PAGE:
“A confession everyone—I’M ASIAN! Surprise!” The loud proclamation opened up Kristina Wong’s show, “The Wong Street Journal,” on Mar. 8. The show, billed as a “sharply hilarious one-woman live performance breaking down complex issues such as click bait, global poverty, privilege, and economic theory,” was highly energetic, truly profound and absolutely hilarious.
The story is an act in three parts. In Act I, Kristina Wong is introduced to the audience as a ‘woke’ millennial dedicated to fighting trolls and the uninformed on all forms of social media. In Act II, she travels to northern Uganda to find her purpose in a three-week volunteer trip in which she accidentally becomes a Ugandan rap star. In Act III, she experiences an epiphany about her own “white guilt” and the reality of Western heroism.
Like the story itself, the show is a rollercoaster. From the quirky do-it- yourself set—Wong handmade each element of the set, including cheeky Wall Street-style ticker tape, her beloved iPad, and dozens of hashtags that were then thrown into the audience—to the actual journey from America to Uganda, the show pulls the audience in repeatedly throughout the 75-minute run time by sharply turning where one least expects it and being outrageously funny while doing so.
Dependency on social media is a truth universally acknowledged, and Wong’s own experiences with social media are shared among members of the audience. Wong explained, “The journey I outline in the show is me as a fairly ‘woke’ social media ‘armchair activist’ accustomed to calling out all things racist, sexist or privileged only to show up in Uganda where I am the awful oppressive thing that I call out all the time.” Her experience as a third-generation Chinese-American did not translate at all in Uganda, where one of the rappers called her “mzungu,” which means “white” in Swahili and “European.”. The realization at the end is something not touched upon by many others. In America, the tag of “Asian- American woman” comes with its list of detractions, but in Gulu, Uganda, Wong realizes that she is “the beneficiary of colonialism, of […] American identity, of having non-African skin…[and that she was] given privileges [she] did not earn.” The role reversal of the colonized becoming the colonizer was a culture shock experienced by Wong and through her, the audience.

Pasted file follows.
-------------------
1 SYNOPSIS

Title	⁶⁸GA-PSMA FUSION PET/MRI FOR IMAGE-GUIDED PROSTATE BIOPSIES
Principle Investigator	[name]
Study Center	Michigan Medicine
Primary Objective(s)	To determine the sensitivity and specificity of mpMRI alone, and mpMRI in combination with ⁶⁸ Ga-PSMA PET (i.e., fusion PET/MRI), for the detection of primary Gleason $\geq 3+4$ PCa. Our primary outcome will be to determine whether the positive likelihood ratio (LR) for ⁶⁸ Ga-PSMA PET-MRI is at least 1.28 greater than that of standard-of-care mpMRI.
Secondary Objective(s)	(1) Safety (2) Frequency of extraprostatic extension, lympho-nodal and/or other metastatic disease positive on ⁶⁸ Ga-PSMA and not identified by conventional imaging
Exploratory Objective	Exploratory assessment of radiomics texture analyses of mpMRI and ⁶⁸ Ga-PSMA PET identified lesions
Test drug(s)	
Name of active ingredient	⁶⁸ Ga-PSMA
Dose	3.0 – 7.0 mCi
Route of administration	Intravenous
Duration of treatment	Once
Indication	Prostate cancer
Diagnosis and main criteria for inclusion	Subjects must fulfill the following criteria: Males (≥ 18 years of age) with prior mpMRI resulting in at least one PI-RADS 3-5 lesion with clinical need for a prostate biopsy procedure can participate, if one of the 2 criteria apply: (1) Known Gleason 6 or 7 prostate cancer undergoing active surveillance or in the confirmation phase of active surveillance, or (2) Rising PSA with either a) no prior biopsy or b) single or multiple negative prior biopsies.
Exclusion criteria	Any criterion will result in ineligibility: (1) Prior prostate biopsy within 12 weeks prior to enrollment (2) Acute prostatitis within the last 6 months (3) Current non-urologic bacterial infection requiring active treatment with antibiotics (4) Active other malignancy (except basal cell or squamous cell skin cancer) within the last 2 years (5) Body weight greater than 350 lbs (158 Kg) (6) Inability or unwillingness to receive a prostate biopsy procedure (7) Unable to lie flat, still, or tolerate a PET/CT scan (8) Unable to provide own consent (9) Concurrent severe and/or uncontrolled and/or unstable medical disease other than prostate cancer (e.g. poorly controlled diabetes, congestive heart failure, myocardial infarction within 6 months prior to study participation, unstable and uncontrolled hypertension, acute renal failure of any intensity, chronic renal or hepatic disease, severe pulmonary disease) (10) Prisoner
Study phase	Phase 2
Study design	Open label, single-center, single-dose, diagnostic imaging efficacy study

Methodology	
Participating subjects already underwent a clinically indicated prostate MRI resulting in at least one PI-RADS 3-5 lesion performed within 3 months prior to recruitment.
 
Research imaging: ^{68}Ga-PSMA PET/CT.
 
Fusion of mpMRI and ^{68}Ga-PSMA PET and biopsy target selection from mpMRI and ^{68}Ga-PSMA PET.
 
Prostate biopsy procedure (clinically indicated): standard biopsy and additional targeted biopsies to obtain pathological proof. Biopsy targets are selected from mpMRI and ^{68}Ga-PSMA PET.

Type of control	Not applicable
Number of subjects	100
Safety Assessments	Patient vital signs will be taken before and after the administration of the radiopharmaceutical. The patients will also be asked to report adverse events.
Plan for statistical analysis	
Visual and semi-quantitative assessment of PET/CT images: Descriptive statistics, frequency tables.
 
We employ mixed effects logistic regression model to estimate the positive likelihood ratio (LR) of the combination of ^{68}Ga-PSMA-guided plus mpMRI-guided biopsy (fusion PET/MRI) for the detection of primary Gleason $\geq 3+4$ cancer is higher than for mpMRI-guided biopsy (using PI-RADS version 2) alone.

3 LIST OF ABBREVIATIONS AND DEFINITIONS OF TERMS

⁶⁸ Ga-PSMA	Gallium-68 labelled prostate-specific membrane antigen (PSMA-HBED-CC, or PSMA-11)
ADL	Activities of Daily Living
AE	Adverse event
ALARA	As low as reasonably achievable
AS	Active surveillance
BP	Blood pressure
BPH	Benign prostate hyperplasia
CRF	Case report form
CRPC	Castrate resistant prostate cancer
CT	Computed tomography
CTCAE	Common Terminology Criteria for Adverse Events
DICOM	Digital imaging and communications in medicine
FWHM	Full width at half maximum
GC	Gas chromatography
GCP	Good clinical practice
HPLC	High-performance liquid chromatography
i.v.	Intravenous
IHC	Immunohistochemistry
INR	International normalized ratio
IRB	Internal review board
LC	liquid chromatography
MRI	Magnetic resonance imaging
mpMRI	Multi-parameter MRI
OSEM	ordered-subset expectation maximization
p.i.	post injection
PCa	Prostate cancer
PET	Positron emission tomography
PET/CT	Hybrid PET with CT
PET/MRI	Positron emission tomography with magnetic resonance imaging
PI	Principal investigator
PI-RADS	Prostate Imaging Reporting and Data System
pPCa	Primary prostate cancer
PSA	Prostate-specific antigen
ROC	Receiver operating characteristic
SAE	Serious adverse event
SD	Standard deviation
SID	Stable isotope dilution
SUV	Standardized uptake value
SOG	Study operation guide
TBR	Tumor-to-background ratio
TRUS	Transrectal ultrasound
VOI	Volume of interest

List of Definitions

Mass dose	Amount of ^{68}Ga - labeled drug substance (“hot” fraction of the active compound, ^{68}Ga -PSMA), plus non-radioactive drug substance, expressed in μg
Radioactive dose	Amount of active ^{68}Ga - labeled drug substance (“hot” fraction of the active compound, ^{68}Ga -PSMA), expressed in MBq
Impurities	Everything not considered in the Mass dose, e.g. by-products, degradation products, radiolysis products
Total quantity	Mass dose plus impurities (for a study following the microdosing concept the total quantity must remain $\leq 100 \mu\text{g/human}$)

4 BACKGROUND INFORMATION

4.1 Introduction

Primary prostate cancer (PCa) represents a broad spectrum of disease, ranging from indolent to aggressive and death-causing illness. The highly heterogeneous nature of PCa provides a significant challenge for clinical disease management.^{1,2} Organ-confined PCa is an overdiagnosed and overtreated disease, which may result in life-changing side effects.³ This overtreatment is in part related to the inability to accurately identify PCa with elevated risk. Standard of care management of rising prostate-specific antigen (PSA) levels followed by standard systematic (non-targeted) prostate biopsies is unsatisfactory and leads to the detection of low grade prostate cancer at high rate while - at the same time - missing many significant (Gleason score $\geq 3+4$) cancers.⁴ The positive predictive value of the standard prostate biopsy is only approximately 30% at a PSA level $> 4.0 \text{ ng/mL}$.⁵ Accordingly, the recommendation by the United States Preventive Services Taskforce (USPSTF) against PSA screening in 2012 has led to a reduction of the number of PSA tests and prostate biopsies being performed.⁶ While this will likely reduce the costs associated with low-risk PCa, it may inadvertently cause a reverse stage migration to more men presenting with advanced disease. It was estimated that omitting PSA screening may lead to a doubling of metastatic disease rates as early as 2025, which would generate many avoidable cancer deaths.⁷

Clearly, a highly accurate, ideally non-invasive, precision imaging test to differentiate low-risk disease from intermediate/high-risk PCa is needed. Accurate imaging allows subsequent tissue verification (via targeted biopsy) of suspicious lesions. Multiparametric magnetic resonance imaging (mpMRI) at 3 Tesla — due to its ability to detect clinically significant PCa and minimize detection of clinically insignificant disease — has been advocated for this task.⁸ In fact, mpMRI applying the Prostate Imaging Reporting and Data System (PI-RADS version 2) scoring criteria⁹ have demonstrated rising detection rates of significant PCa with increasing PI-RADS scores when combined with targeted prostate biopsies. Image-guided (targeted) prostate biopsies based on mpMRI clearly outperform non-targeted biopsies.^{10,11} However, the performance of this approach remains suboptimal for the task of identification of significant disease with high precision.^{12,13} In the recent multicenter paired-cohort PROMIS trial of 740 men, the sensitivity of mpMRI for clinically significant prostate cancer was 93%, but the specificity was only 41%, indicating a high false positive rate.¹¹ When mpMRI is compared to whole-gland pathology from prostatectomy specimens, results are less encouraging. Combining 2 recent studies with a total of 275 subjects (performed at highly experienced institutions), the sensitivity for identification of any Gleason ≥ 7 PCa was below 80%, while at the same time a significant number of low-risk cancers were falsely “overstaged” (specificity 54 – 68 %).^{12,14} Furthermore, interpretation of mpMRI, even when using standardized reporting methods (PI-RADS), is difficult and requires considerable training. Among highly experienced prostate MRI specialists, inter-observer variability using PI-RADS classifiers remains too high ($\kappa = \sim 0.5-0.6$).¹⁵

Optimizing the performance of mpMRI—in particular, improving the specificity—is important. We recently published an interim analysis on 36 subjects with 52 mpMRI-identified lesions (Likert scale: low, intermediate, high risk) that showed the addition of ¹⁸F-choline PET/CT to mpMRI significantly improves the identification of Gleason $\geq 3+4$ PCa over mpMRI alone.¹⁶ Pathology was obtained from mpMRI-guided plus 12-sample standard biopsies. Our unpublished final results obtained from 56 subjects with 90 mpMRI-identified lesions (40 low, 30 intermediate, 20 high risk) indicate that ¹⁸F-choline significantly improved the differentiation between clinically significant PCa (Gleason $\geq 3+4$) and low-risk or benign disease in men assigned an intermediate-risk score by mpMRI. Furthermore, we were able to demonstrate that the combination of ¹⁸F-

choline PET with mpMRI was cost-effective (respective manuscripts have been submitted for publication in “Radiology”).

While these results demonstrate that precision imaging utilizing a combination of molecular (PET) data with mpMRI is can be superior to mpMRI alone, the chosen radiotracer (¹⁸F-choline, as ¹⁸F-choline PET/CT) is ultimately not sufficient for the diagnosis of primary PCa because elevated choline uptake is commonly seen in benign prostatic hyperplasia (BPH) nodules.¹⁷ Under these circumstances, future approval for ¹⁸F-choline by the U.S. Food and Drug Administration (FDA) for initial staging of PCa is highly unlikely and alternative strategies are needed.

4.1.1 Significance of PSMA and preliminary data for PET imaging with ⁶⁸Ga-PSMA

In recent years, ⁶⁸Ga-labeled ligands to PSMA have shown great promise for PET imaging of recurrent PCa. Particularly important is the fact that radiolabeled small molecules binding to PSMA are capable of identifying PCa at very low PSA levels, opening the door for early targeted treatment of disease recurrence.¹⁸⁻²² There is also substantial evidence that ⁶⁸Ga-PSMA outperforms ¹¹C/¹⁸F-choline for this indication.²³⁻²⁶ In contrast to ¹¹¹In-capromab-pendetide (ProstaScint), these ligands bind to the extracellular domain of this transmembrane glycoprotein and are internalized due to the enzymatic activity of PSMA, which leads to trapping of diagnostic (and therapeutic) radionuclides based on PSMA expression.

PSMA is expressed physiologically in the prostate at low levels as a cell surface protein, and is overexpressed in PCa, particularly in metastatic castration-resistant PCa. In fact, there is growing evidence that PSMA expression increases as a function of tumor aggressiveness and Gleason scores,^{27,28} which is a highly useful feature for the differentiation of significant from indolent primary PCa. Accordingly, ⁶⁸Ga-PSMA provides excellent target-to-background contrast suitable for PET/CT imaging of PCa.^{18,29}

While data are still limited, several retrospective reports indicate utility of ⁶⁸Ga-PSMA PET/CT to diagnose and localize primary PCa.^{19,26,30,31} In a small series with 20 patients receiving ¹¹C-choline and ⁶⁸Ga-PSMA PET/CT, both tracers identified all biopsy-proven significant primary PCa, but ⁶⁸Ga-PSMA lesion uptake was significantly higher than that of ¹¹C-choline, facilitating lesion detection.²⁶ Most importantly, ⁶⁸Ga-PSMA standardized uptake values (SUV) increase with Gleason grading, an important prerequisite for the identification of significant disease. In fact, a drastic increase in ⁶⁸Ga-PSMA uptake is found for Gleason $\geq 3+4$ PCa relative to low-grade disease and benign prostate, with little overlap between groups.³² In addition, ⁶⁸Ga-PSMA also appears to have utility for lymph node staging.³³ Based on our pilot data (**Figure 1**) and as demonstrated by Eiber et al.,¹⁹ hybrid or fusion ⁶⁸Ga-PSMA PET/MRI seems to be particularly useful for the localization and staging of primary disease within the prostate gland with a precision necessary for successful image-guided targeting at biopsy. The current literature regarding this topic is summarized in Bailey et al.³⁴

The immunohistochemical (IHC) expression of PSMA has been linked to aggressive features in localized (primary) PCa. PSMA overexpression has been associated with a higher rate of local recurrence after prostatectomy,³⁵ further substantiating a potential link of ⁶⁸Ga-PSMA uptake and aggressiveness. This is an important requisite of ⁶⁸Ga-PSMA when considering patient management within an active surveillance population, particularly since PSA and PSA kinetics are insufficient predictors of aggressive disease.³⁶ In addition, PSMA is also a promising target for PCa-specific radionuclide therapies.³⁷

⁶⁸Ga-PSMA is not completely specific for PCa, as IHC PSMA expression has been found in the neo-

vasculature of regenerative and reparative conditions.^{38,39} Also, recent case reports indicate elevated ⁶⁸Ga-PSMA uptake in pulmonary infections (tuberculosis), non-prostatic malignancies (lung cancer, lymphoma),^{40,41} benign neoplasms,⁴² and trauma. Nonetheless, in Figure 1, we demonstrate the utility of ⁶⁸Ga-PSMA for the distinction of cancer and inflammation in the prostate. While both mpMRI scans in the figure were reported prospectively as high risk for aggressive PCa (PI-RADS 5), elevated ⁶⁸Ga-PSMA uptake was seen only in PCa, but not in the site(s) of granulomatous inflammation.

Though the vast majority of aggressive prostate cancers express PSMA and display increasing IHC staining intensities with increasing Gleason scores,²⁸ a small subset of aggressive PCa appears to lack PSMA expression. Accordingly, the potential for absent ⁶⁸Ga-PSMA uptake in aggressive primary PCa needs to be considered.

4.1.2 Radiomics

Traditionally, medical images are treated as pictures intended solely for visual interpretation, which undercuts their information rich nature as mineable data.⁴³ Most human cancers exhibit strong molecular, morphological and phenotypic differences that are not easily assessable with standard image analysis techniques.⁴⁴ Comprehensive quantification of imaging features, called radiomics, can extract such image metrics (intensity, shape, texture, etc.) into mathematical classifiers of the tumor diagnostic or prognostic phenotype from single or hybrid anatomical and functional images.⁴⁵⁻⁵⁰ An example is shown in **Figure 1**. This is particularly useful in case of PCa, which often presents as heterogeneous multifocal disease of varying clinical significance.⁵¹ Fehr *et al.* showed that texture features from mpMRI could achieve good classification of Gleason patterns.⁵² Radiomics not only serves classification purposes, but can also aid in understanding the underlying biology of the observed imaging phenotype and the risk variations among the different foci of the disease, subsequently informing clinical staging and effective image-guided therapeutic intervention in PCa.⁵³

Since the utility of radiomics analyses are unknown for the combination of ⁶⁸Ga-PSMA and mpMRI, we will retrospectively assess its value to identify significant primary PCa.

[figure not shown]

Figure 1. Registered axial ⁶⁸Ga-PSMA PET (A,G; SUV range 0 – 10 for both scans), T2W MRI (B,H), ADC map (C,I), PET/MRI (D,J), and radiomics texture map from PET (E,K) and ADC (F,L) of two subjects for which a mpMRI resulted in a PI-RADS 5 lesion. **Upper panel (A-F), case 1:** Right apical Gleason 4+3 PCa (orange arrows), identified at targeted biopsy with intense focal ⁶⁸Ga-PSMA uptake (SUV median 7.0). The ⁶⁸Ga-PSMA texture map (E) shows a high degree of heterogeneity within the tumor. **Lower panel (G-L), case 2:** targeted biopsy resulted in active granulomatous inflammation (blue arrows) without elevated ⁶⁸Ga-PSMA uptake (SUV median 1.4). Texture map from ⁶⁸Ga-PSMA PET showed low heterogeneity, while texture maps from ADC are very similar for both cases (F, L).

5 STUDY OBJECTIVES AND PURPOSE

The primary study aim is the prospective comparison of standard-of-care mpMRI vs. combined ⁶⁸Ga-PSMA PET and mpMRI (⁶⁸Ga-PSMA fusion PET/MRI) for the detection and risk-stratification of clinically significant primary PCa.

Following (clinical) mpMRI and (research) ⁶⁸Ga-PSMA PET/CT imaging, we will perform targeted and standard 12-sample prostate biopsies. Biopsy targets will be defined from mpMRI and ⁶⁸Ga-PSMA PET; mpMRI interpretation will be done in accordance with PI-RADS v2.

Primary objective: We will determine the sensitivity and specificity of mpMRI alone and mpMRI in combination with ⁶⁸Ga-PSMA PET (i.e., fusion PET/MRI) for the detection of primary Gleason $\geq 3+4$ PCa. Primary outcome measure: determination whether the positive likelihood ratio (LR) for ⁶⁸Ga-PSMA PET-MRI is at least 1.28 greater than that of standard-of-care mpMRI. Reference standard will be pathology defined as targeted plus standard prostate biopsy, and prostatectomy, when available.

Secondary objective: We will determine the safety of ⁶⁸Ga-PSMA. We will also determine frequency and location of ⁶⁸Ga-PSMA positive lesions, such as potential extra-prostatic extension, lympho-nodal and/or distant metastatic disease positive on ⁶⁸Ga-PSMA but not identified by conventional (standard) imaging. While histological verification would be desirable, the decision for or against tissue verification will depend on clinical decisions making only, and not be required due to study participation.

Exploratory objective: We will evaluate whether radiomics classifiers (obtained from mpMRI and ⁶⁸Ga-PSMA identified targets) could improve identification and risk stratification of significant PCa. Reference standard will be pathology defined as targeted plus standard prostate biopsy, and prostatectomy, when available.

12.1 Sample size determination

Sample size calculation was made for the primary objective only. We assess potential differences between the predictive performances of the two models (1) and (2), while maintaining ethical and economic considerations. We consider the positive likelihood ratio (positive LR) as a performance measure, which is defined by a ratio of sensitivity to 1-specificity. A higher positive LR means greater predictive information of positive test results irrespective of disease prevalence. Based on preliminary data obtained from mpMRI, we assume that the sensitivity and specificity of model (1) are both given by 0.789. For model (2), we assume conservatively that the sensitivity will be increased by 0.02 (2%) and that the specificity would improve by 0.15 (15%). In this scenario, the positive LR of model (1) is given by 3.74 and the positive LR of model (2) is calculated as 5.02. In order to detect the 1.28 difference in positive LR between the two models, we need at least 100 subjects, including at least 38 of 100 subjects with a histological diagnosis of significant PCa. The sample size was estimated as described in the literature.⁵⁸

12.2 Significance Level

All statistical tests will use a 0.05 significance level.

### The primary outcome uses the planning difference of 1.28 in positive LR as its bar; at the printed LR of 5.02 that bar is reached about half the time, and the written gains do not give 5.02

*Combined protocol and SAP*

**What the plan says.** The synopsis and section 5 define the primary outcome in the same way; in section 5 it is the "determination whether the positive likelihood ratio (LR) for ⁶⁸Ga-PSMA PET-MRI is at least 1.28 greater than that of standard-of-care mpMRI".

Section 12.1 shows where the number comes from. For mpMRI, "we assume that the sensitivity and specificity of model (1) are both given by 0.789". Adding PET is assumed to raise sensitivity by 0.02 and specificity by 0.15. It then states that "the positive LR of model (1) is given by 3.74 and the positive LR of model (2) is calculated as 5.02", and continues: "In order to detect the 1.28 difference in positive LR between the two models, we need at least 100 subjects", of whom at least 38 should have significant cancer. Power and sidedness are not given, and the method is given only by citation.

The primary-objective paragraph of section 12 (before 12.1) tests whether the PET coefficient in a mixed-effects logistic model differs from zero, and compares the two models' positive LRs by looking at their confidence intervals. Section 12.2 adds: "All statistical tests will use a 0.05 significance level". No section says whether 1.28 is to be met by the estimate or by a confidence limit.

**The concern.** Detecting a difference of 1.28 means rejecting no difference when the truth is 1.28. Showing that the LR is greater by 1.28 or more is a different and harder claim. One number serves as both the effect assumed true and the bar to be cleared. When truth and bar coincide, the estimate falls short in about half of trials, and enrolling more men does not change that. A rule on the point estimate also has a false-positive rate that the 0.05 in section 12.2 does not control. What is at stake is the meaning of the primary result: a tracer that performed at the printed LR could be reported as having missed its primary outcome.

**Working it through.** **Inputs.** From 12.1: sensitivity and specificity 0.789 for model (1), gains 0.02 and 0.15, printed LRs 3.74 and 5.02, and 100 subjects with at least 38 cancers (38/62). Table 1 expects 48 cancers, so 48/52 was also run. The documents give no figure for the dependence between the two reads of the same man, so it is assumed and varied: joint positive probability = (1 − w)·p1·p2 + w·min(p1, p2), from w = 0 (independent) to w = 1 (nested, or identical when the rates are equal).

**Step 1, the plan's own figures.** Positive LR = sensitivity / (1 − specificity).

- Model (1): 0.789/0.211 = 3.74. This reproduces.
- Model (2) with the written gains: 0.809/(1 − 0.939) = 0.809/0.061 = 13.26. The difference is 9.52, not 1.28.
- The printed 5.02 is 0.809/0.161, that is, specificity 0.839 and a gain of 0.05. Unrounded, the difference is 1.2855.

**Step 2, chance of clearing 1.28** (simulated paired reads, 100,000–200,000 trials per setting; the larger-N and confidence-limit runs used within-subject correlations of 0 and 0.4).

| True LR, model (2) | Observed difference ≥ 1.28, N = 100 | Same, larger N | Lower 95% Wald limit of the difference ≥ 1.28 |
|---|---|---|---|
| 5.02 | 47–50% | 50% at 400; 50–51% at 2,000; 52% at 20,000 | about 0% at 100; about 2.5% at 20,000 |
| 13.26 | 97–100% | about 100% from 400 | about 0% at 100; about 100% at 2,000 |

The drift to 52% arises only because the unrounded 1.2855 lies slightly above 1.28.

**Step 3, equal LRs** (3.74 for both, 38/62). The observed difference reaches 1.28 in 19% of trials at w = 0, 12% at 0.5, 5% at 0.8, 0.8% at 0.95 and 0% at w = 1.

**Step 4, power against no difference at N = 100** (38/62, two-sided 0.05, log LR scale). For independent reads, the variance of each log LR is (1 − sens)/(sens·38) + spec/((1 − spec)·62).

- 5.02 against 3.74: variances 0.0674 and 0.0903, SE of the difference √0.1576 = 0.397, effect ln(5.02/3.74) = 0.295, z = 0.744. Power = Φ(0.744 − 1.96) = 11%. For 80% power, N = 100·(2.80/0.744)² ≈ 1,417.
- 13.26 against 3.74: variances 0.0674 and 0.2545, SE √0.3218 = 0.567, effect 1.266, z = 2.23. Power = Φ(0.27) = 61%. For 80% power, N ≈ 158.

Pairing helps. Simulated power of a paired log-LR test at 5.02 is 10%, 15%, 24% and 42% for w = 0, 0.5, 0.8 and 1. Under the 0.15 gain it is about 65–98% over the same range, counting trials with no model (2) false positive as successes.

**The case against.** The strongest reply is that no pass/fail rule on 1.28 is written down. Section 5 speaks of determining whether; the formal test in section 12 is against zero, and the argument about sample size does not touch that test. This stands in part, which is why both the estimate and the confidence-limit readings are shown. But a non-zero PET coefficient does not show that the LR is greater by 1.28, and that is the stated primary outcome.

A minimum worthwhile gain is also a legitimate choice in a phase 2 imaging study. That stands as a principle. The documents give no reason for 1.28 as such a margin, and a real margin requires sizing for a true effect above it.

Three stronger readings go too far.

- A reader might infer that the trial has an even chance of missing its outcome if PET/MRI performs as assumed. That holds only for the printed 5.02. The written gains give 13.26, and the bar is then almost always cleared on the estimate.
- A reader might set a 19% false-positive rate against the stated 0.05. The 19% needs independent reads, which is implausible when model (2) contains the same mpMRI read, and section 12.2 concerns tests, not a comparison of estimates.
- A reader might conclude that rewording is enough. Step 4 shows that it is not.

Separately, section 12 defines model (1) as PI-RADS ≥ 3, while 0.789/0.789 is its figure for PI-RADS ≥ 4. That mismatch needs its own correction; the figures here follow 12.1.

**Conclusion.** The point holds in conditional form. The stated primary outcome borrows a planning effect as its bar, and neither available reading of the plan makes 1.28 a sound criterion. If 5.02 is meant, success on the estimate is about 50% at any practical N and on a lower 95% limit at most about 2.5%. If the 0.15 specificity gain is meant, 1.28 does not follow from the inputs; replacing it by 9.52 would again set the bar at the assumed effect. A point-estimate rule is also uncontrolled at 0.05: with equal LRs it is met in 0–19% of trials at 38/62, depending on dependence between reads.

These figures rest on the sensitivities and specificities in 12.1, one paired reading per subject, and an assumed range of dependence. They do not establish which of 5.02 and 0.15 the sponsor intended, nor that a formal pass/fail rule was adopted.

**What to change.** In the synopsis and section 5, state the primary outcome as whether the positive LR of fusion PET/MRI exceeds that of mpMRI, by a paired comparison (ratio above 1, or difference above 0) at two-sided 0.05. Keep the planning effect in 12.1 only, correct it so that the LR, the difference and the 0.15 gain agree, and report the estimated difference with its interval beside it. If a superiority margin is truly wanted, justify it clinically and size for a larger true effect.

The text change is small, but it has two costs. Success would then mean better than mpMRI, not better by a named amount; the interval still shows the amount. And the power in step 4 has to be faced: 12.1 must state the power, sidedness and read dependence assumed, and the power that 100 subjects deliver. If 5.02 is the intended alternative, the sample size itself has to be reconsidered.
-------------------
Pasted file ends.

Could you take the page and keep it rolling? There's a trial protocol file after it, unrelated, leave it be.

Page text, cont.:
The Wellesley premiere of “The Wong Street Journal” is part of a series of events celebrating Asian Awareness Month. With her show, Wong offers an insightful view of the Asian-American experience, this time with a heavier emphasis on the “American” than on the “Asian.” Wong bucks tradition as an Asian-American performance artist—she says “Everyone in my family has a career where they make a salary and good money”—but her reality is that she has “a harder time explaining the aesthetic of my work than getting people to ‘believe’ that an Asian can be a performance artist.”
In an interview after the performance, Wong commented on the need for Asian and non-black POC in the #BlackLivesMatter movement. She says that “when it comes to Asian Americans working in support of Black liberation… while Asian Americans have a history of working in solidarity with black power movements, what more people recognize is the anti-Black sentiments inside Asian American communities.” This issue has not gotten the traction it truly deserves and is an important issue affecting both black and Asian communities. Wong goes on to say, “we must recognize that we are not free if others are left behind” and that we must “take black leadership, support #blacklivesmatter events, educate ourselves and be allies who speak up when we are in the position to offer our platform.”
Though the audience was intimate, Wong dedicated the entirety of the show to us. Through her realizations, those of us who identify as Asian-American came out of Jewett with a new perspective on our shared identity. While Wong jokes that “‘Kristina Wong’ may not be a big brand name like Apple, Google, or Jesus Christ,” she definitely should be.